A wide variety of cellular function depends on the dynamics of intracellular Ca2+ signals. Especially for relatively slow and lasting processes such as gene expression, cell proliferation and often migration, cells rely on the store-operated Ca2+ entry (SOCE) pathway, which is particularly prominent in immune cells. Here, sensor proteins (STIM1, STIM2) located within the endoplasmic reticulum (ER) sense the Ca2+ concentration within the ER, and upon its depletion, cluster and trap Orai (Orai1-3) proteins located in the plasma-membrane (PM) into ER-PM junction regions. These regions become sites of highly selective Ca2+ entry predominantly through Orai1 assembled channels, which, among other effector functions, is necessary for triggering NFAT translocation into the nucleus. What is less clear is how the spatial and temporal spread of intracellular Ca2+ is shaped and regulated by differential expression of the individual SOCE genes and their splice variants, their heteromeric combinations and pre- and posttranslational modifications. This review focuses on principle mechanisms regulating expression, splicing and targeting of CRAC channels.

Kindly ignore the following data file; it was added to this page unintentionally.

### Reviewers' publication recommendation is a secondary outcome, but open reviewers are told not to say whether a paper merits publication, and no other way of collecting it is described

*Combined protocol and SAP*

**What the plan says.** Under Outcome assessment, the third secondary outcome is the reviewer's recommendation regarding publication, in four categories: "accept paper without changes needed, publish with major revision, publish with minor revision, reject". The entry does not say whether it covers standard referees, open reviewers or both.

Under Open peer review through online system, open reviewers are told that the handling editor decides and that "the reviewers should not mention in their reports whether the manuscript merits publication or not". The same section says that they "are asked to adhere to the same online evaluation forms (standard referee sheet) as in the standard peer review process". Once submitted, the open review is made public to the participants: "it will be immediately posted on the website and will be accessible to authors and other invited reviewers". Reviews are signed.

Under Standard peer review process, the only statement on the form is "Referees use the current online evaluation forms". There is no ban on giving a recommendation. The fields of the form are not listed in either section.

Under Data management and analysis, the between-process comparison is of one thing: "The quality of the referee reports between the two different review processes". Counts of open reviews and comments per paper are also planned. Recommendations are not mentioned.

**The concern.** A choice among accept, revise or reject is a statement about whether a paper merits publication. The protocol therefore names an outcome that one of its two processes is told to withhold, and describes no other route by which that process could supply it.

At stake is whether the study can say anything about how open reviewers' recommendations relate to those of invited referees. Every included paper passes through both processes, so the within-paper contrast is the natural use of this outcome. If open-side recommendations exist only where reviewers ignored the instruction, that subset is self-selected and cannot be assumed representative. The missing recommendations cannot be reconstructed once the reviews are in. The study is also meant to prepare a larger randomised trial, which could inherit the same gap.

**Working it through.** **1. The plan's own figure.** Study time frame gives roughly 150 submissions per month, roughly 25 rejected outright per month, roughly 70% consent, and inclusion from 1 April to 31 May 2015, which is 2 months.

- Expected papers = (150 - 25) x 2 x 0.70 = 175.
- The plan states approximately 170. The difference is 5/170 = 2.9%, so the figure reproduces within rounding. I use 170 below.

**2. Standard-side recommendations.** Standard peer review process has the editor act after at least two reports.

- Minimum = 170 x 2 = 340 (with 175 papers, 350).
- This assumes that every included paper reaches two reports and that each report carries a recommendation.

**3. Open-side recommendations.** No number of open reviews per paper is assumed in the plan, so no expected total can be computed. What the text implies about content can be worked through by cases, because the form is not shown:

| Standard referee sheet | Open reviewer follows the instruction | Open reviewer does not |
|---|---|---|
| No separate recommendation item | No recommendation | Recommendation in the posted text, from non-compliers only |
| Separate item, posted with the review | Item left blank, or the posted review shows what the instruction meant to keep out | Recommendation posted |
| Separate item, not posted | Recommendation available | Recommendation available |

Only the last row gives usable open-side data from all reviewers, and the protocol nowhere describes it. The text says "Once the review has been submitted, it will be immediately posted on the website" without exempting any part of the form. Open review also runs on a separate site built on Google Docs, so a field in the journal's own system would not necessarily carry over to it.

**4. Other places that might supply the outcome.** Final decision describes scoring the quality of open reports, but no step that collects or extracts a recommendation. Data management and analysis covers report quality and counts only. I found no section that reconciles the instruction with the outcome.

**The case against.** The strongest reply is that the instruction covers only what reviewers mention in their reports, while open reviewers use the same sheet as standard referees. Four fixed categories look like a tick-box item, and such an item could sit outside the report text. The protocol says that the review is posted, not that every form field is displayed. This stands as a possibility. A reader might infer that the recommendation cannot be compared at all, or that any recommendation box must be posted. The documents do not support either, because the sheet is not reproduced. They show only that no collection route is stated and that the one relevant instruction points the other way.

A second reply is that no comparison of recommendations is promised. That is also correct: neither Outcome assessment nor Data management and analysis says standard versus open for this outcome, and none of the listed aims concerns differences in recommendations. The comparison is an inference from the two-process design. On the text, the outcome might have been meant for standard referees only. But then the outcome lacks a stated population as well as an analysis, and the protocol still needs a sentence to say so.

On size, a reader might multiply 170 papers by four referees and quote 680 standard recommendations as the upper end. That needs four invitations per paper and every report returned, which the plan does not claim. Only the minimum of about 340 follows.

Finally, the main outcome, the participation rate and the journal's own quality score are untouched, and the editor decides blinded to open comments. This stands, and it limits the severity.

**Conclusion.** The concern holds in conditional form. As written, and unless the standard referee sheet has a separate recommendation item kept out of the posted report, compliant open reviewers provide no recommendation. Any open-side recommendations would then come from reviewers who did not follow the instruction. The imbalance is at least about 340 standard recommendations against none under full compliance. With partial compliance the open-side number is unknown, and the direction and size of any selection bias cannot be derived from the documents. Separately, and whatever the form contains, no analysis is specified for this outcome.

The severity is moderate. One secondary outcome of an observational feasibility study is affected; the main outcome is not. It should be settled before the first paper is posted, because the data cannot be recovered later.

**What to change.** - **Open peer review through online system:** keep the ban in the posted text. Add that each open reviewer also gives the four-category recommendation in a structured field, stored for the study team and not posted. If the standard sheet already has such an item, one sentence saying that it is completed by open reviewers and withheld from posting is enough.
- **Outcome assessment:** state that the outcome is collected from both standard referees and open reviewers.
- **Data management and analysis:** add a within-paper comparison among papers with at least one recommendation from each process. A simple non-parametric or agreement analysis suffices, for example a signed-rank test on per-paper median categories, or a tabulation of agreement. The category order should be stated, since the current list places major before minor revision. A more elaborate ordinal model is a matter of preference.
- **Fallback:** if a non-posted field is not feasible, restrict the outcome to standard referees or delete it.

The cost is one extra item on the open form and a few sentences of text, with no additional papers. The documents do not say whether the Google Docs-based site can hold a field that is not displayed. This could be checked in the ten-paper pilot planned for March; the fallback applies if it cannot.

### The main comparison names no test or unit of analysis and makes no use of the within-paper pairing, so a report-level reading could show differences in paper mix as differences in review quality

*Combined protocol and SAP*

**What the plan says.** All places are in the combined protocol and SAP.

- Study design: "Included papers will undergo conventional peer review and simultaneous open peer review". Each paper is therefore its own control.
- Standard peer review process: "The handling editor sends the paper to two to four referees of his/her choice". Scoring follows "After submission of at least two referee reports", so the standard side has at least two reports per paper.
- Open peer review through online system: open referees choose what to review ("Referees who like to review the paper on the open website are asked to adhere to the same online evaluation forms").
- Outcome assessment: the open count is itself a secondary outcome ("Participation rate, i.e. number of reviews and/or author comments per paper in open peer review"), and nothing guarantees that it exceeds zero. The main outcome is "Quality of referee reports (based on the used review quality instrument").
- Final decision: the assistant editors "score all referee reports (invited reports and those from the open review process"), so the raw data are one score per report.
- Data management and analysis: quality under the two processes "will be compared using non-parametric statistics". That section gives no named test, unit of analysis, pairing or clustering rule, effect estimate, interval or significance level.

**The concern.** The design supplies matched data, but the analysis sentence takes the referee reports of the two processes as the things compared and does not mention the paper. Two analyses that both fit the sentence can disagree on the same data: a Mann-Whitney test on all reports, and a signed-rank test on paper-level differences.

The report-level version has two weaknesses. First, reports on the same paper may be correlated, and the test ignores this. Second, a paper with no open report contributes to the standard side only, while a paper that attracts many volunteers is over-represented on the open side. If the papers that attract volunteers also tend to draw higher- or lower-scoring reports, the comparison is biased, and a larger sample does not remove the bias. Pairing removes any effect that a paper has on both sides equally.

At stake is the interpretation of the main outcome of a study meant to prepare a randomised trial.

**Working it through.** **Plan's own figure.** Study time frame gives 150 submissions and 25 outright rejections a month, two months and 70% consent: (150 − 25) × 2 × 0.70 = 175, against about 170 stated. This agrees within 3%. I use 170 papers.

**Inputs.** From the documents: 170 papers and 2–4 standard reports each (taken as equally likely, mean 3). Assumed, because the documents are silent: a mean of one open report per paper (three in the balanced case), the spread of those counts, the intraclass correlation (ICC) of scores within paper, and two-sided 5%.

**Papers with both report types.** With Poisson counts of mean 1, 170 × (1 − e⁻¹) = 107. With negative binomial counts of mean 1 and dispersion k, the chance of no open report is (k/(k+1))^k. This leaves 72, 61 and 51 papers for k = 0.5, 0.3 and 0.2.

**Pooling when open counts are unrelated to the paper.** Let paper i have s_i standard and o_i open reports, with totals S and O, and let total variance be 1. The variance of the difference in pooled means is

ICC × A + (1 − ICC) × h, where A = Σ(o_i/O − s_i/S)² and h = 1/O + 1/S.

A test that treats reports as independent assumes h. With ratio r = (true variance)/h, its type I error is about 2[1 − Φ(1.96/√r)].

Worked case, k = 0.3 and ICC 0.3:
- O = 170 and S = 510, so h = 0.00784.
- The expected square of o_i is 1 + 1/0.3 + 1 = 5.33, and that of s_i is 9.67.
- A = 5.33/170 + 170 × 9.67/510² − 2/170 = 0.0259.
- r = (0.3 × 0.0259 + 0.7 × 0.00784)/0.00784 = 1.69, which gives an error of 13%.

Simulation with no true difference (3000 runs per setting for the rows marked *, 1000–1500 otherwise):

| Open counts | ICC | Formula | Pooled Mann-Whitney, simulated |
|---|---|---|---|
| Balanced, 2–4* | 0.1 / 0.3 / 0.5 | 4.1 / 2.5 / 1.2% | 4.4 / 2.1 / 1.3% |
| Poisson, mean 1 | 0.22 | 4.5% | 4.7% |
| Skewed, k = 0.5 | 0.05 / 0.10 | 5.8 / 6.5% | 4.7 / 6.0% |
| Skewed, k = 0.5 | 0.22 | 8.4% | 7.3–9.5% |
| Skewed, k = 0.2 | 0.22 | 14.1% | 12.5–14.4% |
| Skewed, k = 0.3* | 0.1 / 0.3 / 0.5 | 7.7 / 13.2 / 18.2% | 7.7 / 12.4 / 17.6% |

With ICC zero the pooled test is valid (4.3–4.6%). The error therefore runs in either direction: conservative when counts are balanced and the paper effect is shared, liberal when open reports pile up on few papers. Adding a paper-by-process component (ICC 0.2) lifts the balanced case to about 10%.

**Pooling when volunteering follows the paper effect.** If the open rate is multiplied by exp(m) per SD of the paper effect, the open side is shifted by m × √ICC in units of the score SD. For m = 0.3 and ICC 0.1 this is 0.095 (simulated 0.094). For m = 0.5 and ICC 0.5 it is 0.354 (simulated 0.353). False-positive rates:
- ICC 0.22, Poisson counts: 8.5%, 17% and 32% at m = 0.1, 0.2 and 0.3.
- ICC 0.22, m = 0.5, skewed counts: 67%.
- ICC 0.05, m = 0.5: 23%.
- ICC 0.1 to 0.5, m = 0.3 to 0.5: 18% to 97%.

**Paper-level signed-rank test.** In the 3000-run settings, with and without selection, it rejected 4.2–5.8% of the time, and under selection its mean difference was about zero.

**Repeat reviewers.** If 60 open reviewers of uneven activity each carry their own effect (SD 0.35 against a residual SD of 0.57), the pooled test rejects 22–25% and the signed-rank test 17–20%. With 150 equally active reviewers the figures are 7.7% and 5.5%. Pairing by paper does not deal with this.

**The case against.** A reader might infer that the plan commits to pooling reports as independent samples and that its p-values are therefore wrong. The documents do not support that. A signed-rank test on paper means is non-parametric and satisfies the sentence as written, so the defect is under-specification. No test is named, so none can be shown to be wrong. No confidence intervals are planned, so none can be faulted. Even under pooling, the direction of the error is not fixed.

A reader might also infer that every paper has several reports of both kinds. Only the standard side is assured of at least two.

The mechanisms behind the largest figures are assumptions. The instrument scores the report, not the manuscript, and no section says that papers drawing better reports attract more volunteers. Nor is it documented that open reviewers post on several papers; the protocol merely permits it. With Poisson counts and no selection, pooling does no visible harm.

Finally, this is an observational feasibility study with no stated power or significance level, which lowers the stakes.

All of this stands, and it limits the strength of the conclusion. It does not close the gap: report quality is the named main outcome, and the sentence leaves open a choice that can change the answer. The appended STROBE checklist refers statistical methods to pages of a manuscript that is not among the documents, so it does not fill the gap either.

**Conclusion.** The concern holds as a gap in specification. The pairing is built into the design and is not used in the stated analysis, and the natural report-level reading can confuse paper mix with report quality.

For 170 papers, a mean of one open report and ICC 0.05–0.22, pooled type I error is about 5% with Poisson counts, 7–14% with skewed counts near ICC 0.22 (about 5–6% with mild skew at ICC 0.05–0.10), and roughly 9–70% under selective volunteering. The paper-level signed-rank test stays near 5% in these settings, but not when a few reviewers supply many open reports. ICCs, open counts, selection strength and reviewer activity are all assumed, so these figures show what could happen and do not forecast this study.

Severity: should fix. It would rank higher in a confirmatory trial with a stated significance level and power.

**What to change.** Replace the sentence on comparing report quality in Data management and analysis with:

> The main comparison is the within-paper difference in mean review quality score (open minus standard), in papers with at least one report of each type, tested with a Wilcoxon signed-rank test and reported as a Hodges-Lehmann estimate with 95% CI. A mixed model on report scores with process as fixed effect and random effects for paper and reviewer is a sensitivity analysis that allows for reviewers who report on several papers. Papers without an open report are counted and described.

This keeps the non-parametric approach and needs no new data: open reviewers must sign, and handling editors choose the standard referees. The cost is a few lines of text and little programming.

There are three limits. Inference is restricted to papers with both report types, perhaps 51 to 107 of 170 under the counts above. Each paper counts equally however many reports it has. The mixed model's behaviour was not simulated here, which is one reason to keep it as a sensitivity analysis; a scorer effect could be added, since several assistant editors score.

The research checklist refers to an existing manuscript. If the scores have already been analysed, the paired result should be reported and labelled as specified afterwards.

- Copyright © 2016, American Journal of Physiology - Cell Physiology